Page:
Here is a quote from a piece I saw on the internet. It is really sweet and will surely appeal to all the young mothers who chose to live in the US.
There is a Banana in My Dishwasherby Jacquelyn deLaveaga
"Other than reading to my children, I couldn't think of any one thing that I engaged in on a regular basis - so where was my time going? That's when I saw it. The banana in my dishwasher. Half-peeled, sitting in the silverware tray. What is that doing there? I thought as I pulled it out, wondering whether to toss it in the trash or save it for banana bread. Then, my two-year-old son walked over and said, "That's mine," and took it from my hand.
"Did you put it in the dishwasher?" I asked him.
"Yes," he replied.
"Why?" I asked (silly question).
"It's yucky," he assured me.
Next, he reached into the dishwasher and grabbed a wooden spoon that was still covered with chocolate-zucchini cake batter and started banging it against a kitchen chair, sending cake batter splattering all over the walls. "Ahhh!" I exclaimed as I grabbed it from his hand. "Messy, very messy," I instructed him. He simply smiled a very accomplished smile at me and moved into the living room where he had a small saucepan sitting on top of the humidifier fan."

Now from serious stuff:

I learnt the way the various plates and vessels are to be placed. (For some it is an art form and for others it is as rigid as a ritual!). There was also the embarrassment of discovering in the morning that the detergent was forgotten while starting the dishwasher or certain type of glasses were ruined because they had to be hand-washed! I loved the way the ceramic wares shone after the wash, looking as good as new! The same cannot be said of steel vessels and loading plastics into the washer is a waste of water and detergent! I loved unloading a dish washer as it is a form of therapy. Especially if you do it early in the morning when the rest of the family is asleep! I find it as sooting as a morning prayer!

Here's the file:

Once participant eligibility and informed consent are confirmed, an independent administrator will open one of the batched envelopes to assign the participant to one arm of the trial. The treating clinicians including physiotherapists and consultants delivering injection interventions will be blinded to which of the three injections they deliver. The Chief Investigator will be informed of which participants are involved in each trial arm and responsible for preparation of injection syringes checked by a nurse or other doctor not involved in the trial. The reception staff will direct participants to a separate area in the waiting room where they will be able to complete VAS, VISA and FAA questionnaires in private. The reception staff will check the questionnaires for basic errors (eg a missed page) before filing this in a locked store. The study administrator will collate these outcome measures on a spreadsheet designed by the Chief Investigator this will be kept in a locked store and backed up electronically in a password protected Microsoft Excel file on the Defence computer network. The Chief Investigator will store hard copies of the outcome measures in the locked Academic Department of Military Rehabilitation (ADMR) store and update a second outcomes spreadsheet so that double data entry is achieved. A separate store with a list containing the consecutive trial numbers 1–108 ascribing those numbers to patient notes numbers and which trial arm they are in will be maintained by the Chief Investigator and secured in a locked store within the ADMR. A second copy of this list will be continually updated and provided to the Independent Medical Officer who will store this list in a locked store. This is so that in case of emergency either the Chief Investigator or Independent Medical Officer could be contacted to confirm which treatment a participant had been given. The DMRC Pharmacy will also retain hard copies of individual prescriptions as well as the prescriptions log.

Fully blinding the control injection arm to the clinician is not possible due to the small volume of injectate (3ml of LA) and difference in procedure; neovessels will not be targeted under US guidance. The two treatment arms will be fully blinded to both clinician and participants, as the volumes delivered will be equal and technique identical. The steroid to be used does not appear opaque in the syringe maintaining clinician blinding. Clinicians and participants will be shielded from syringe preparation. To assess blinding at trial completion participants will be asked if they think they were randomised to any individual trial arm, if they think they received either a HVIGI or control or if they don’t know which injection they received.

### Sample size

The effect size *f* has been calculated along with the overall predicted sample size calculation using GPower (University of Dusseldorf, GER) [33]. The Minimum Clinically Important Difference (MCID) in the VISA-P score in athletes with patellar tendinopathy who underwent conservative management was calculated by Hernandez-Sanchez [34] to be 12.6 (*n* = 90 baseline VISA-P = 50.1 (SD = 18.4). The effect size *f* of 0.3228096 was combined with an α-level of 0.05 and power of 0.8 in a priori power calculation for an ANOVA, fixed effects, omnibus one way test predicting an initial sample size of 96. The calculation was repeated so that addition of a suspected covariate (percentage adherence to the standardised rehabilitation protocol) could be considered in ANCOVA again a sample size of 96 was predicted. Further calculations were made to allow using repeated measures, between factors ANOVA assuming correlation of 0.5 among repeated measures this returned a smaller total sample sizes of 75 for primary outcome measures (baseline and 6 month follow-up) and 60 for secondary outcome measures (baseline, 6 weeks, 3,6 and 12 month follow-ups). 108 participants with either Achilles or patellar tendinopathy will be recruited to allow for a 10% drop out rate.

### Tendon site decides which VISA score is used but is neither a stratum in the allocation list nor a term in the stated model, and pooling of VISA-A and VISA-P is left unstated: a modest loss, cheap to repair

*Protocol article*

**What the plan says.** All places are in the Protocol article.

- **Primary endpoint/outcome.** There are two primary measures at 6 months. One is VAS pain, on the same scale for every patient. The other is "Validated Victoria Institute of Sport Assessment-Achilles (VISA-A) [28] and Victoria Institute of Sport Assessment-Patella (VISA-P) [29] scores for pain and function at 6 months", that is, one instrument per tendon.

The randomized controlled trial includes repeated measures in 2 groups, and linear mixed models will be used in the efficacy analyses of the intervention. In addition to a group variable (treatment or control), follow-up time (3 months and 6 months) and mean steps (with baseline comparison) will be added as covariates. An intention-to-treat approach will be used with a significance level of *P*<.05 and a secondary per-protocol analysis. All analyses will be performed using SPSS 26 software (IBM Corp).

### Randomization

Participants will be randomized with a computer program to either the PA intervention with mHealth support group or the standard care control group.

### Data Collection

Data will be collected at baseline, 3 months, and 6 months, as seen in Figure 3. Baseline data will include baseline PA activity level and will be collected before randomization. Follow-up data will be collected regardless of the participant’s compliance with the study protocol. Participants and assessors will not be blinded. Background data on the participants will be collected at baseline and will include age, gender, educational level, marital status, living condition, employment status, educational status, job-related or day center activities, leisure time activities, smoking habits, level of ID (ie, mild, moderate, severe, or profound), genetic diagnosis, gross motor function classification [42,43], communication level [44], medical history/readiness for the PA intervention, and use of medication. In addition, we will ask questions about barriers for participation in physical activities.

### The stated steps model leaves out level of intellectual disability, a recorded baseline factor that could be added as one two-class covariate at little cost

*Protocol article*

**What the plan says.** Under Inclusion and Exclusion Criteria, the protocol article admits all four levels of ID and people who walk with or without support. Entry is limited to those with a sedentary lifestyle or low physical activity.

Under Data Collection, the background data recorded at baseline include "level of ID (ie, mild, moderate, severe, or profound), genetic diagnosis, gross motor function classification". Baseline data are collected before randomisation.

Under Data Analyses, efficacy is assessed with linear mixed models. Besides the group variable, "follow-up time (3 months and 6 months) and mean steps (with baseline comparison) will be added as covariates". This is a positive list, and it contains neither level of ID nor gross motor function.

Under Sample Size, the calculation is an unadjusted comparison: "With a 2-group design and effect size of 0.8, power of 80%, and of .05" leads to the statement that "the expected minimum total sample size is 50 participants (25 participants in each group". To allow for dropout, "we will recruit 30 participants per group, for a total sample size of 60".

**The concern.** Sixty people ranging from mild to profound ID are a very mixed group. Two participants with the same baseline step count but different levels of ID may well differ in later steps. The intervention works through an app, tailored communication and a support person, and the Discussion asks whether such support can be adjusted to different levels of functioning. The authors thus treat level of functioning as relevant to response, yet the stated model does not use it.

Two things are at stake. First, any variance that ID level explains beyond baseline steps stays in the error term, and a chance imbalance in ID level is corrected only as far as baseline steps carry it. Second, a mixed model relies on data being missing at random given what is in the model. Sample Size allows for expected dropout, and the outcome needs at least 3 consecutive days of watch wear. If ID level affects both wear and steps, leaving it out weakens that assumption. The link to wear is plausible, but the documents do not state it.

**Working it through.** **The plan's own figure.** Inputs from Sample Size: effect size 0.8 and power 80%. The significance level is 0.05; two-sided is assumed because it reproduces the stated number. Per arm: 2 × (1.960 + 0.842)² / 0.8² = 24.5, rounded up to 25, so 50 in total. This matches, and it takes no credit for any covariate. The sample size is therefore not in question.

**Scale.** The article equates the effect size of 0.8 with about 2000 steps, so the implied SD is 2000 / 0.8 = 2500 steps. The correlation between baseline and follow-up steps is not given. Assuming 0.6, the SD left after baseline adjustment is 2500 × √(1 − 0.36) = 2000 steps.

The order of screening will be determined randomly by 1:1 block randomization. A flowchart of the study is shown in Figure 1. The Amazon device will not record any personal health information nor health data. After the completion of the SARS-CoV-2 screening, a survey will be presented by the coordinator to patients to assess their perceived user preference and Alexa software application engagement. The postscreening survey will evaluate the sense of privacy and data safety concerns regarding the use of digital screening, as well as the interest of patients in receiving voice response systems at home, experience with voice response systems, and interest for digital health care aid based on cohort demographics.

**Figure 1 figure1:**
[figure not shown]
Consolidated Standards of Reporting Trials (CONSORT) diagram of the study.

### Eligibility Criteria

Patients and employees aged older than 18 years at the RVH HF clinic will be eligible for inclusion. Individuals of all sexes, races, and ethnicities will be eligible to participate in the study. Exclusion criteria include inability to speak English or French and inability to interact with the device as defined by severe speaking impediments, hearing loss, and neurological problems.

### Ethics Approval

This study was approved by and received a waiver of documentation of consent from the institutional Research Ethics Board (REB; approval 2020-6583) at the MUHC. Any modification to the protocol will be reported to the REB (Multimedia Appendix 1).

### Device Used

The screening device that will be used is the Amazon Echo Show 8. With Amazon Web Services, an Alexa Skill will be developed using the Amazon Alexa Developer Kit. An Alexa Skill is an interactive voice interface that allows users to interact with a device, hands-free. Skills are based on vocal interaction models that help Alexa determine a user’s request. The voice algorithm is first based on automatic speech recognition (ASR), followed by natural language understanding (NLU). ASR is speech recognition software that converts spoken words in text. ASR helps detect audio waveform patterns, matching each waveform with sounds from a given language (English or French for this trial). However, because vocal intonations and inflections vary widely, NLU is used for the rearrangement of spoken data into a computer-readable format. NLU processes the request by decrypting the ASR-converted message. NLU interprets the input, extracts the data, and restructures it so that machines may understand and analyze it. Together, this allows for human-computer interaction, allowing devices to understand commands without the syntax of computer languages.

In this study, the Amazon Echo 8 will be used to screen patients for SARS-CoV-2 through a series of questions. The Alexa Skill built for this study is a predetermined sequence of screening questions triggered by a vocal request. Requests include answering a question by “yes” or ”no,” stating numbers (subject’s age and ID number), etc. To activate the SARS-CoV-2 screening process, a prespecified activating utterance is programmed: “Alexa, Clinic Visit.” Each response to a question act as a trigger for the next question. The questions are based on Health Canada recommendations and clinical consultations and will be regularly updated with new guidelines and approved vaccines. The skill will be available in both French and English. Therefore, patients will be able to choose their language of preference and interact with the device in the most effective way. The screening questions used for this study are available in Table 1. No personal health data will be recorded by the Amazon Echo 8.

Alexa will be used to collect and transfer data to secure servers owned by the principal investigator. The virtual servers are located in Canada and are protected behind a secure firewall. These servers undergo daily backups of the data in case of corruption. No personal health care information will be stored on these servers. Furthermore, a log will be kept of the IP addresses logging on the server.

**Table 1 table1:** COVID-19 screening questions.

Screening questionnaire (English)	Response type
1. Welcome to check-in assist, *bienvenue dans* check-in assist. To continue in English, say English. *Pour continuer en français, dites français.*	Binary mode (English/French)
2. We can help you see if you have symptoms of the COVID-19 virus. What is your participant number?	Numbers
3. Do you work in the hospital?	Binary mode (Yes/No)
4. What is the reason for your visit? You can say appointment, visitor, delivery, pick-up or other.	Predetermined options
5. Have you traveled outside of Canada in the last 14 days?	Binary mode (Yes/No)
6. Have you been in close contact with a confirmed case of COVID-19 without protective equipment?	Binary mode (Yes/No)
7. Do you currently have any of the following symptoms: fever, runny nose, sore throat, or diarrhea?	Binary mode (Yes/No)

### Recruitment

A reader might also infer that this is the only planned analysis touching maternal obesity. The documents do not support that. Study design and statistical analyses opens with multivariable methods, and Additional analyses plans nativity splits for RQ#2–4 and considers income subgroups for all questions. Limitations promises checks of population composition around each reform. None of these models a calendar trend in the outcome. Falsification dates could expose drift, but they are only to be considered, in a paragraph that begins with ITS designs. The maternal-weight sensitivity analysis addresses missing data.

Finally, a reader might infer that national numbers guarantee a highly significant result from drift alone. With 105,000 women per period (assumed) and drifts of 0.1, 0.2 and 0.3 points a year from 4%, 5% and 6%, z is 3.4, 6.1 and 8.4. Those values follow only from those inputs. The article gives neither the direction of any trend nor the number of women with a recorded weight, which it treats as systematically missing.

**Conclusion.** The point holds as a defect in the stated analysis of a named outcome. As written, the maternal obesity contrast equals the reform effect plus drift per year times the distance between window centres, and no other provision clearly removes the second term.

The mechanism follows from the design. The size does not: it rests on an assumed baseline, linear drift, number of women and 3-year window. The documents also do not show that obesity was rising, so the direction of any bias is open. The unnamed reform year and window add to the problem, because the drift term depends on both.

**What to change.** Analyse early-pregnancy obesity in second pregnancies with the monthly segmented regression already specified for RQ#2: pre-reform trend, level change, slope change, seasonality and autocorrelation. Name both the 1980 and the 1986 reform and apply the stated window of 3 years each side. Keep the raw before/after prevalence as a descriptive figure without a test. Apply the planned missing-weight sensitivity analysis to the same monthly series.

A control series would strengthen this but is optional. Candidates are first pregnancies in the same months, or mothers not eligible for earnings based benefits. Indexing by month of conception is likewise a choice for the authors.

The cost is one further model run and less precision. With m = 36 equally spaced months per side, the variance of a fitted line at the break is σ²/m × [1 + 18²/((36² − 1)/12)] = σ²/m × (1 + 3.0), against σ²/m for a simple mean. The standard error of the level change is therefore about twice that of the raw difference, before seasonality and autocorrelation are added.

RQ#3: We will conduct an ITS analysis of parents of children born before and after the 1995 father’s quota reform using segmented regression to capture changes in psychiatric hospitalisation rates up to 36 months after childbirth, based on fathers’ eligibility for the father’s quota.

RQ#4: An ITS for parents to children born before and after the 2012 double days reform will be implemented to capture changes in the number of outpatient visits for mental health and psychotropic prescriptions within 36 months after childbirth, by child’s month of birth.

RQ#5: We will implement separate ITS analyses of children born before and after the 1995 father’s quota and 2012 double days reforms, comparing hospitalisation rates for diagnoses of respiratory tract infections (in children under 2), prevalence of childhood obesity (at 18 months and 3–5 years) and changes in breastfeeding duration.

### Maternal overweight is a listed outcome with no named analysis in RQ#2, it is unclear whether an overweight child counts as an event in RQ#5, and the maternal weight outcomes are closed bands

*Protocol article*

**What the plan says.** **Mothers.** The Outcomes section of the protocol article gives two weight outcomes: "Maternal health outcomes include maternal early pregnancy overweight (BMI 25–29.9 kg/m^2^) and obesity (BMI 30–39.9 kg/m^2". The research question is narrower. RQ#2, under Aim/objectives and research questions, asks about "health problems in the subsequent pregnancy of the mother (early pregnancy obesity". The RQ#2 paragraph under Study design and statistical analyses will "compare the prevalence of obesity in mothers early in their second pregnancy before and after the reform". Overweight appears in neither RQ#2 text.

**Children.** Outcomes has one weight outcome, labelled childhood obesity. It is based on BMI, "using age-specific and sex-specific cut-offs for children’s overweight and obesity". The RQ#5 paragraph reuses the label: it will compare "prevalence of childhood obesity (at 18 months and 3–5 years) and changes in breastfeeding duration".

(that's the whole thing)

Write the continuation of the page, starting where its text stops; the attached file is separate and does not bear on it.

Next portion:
I researched on the net and was surprised that the automatic dishwasher was invented by a woman named Josephine Garis Cochrane! She received an award for her invention at the 1893 World's Fair in Chicago. She designed the machine for the Hotel Industry but today it is practically in every home in the US and is about 2 Billion dollars a year business in machines alone. Detergents are specially made and adds further to the business.

I am sure she made the life of an average American much better and deserves a place amongst the great inventors. A machine if invented in India would have been deified on Dussera day and she as the creator would certainly be a goddess! (Or may be not, as the machine would only replace a lowly paid Bai.) Curiously I saw an ad for a 'dishwasher' on the web and the salary was about nine dollars per hour. That would cover my one round of golf at the pitch and putt!

If you desire to browse the net there is an enormous amount of Technical and Customer service data (e.g.,“The single most important factor in getting good results is HOT WATER!!”) that would certainly further your knowledge (Veda) on how the machine is being continuously improved to make it almost human!

There is also an astonishing report made in the year 2001 by a Management consultant appointed by one of the States to research the subject of dishwashers and its use, amazingly after more than a century of its invention. It was reported (quoting from my memory)  that before loading a dishwasher 40% of users rinse thoroughly, 35% rinse reasonably and the rest do not rinse at all! I remember the study was made to estimate power and water consumption patterns!

While I do not want to dwell more on all the gems I discovered on the web about dishwashers (may be I will for a small fee!)